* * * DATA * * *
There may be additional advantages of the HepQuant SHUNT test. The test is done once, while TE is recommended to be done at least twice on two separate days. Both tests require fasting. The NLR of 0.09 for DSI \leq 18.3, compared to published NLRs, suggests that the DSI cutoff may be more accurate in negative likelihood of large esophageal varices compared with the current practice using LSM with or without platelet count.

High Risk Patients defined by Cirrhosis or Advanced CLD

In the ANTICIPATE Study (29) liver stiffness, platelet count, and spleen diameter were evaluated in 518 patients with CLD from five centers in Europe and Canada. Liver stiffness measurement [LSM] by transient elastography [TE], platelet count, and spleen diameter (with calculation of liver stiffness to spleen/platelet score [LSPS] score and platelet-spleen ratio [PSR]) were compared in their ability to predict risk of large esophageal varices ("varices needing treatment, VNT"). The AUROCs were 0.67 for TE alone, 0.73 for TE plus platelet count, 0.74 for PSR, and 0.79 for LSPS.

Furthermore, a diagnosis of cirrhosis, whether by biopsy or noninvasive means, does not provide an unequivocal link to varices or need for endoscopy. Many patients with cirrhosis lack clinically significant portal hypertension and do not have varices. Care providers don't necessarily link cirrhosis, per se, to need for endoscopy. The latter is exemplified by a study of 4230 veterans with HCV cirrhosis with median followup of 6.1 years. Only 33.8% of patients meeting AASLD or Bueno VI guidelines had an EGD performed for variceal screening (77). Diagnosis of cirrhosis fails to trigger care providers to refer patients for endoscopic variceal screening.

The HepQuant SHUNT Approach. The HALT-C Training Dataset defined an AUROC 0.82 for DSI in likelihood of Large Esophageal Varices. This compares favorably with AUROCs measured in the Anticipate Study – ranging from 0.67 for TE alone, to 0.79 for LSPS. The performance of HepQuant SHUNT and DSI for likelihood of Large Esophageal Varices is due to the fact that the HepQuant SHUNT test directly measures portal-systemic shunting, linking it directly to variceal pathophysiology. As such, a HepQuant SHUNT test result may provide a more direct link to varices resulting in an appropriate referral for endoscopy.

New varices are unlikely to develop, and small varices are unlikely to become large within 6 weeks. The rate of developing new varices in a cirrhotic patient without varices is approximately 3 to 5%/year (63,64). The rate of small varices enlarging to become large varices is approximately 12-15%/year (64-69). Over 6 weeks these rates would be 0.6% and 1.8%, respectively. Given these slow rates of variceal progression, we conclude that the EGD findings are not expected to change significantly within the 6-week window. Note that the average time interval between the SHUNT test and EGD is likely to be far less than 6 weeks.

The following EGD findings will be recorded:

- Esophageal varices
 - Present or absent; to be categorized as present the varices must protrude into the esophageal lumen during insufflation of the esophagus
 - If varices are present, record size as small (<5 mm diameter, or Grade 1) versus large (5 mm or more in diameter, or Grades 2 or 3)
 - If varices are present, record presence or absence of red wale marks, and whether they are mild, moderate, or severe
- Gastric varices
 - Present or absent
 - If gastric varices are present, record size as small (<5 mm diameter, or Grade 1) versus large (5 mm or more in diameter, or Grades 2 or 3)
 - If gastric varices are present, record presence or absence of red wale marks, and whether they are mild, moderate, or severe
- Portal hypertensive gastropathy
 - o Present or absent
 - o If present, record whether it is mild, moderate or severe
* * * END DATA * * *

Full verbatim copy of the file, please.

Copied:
There may be additional advantages of the HepQuant SHUNT test. The test is done once, while TE is recommended to be done at least twice on two separate days. Both tests require fasting. The NLR of 0.09 for DSI \leq 18.3, compared to published NLRs, suggests that the DSI cutoff may be more accurate in negative likelihood of large esophageal varices compared with the current practice using LSM with or without platelet count.

High Risk Patients defined by Cirrhosis or Advanced CLD

In the ANTICIPATE Study (29) liver stiffness, platelet count, and spleen diameter were evaluated in 518 patients with CLD from five centers in Europe and Canada. Liver stiffness measurement [LSM] by transient elastography [TE], platelet count, and spleen diameter (with calculation of liver stiffness to spleen/platelet score [LSPS] score and platelet-spleen ratio [PSR]) were compared in their ability to predict risk of large esophageal varices ("varices needing treatment, VNT"). The AUROCs were 0.67 for TE alone, 0.73 for TE plus platelet count, 0.74 for PSR, and 0.79 for LSPS.

Furthermore, a diagnosis of cirrhosis, whether by biopsy or noninvasive means, does not provide an unequivocal link to varices or need for endoscopy. Many patients with cirrhosis lack clinically significant portal hypertension and do not have varices. Care providers don't necessarily link cirrhosis, per se, to need for endoscopy. The latter is exemplified by a study of 4230 veterans with HCV cirrhosis with median followup of 6.1 years. Only 33.8% of patients meeting AASLD or Bueno VI guidelines had an EGD performed for variceal screening (77). Diagnosis of cirrhosis fails to trigger care providers to refer patients for endoscopic variceal screening.

The HepQuant SHUNT Approach. The HALT-C Training Dataset defined an AUROC 0.82 for DSI in likelihood of Large Esophageal Varices. This compares favorably with AUROCs measured in the Anticipate Study – ranging from 0.67 for TE alone, to 0.79 for LSPS. The performance of HepQuant SHUNT and DSI for likelihood of Large Esophageal Varices is due to the fact that the HepQuant SHUNT test directly measures portal-systemic shunting, linking it directly to variceal pathophysiology. As such, a HepQuant SHUNT test result may provide a more direct link to varices resulting in an appropriate referral for endoscopy.

New varices are unlikely to develop, and small varices are unlikely to become large within 6 weeks. The rate of developing new varices in a cirrhotic patient without varices is approximately 3 to 5%/year (63,64). The rate of small varices enlarging to become large varices is approximately 12-15%/year (64-69). Over 6 weeks these rates would be 0.6% and 1.8%, respectively. Given these slow rates of variceal progression, we conclude that the EGD findings are not expected to change significantly within the 6-week window. Note that the average time interval between the SHUNT test and EGD is likely to be far less than 6 weeks.

The following EGD findings will be recorded:

- Esophageal varices
 - Present or absent; to be categorized as present the varices must protrude into the esophageal lumen during insufflation of the esophagus
 - If varices are present, record size as small (<5 mm diameter, or Grade 1) versus large (5 mm or more in diameter, or Grades 2 or 3)
 - If varices are present, record presence or absence of red wale marks, and whether they are mild, moderate, or severe
- Gastric varices
 - Present or absent
 - If gastric varices are present, record size as small (<5 mm diameter, or Grade 1) versus large (5 mm or more in diameter, or Grades 2 or 3)
 - If gastric varices are present, record presence or absence of red wale marks, and whether they are mild, moderate, or severe
- Portal hypertensive gastropathy
 - o Present or absent
 - o If present, record whether it is mild, moderate or severe